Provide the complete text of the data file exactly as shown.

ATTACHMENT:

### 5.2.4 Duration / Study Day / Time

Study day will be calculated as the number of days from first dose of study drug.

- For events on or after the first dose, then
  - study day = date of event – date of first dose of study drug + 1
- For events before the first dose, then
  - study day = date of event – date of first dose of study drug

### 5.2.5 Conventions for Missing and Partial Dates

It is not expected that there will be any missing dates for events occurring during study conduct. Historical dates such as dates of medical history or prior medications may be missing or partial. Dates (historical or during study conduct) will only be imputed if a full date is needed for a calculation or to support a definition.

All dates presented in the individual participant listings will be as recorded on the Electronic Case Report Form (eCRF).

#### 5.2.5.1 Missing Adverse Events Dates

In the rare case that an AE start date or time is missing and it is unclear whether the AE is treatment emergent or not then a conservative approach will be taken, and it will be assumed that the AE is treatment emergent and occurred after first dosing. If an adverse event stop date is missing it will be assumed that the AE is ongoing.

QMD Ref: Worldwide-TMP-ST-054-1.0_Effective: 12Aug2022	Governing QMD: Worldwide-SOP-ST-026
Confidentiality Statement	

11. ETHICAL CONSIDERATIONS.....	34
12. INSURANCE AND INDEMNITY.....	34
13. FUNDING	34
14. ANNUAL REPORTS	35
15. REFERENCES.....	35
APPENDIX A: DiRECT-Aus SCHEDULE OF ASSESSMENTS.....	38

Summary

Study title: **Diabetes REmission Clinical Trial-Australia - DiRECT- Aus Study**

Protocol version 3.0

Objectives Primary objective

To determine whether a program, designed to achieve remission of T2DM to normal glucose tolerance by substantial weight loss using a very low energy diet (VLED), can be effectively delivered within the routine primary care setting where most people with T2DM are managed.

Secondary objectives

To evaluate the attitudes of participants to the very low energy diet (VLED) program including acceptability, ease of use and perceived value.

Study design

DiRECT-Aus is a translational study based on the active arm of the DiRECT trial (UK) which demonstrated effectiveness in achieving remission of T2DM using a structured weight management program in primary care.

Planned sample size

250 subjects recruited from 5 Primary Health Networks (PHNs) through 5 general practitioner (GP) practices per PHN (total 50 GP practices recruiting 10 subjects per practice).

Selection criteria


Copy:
### 5.2.4 Duration / Study Day / Time

Study day will be calculated as the number of days from first dose of study drug.

- For events on or after the first dose, then
  - study day = date of event – date of first dose of study drug + 1
- For events before the first dose, then
  - study day = date of event – date of first dose of study drug

### 5.2.5 Conventions for Missing and Partial Dates

It is not expected that there will be any missing dates for events occurring during study conduct. Historical dates such as dates of medical history or prior medications may be missing or partial. Dates (historical or during study conduct) will only be imputed if a full date is needed for a calculation or to support a definition.

All dates presented in the individual participant listings will be as recorded on the Electronic Case Report Form (eCRF).

#### 5.2.5.1 Missing Adverse Events Dates

In the rare case that an AE start date or time is missing and it is unclear whether the AE is treatment emergent or not then a conservative approach will be taken, and it will be assumed that the AE is treatment emergent and occurred after first dosing. If an adverse event stop date is missing it will be assumed that the AE is ongoing.

QMD Ref: Worldwide-TMP-ST-054-1.0_Effective: 12Aug2022	Governing QMD: Worldwide-SOP-ST-026
Confidentiality Statement	

11. ETHICAL CONSIDERATIONS.....	34
12. INSURANCE AND INDEMNITY.....	34
13. FUNDING	34
14. ANNUAL REPORTS	35
15. REFERENCES.....	35
APPENDIX A: DiRECT-Aus SCHEDULE OF ASSESSMENTS.....	38

Summary

Study title: **Diabetes REmission Clinical Trial-Australia - DiRECT- Aus Study**

Protocol version 3.0

Objectives Primary objective

To determine whether a program, designed to achieve remission of T2DM to normal glucose tolerance by substantial weight loss using a very low energy diet (VLED), can be effectively delivered within the routine primary care setting where most people with T2DM are managed.

Secondary objectives

To evaluate the attitudes of participants to the very low energy diet (VLED) program including acceptability, ease of use and perceived value.

Study design

DiRECT-Aus is a translational study based on the active arm of the DiRECT trial (UK) which demonstrated effectiveness in achieving remission of T2DM using a structured weight management program in primary care.

Planned sample size

250 subjects recruited from 5 Primary Health Networks (PHNs) through 5 general practitioner (GP) practices per PHN (total 50 GP practices recruiting 10 subjects per practice).

Selection criteria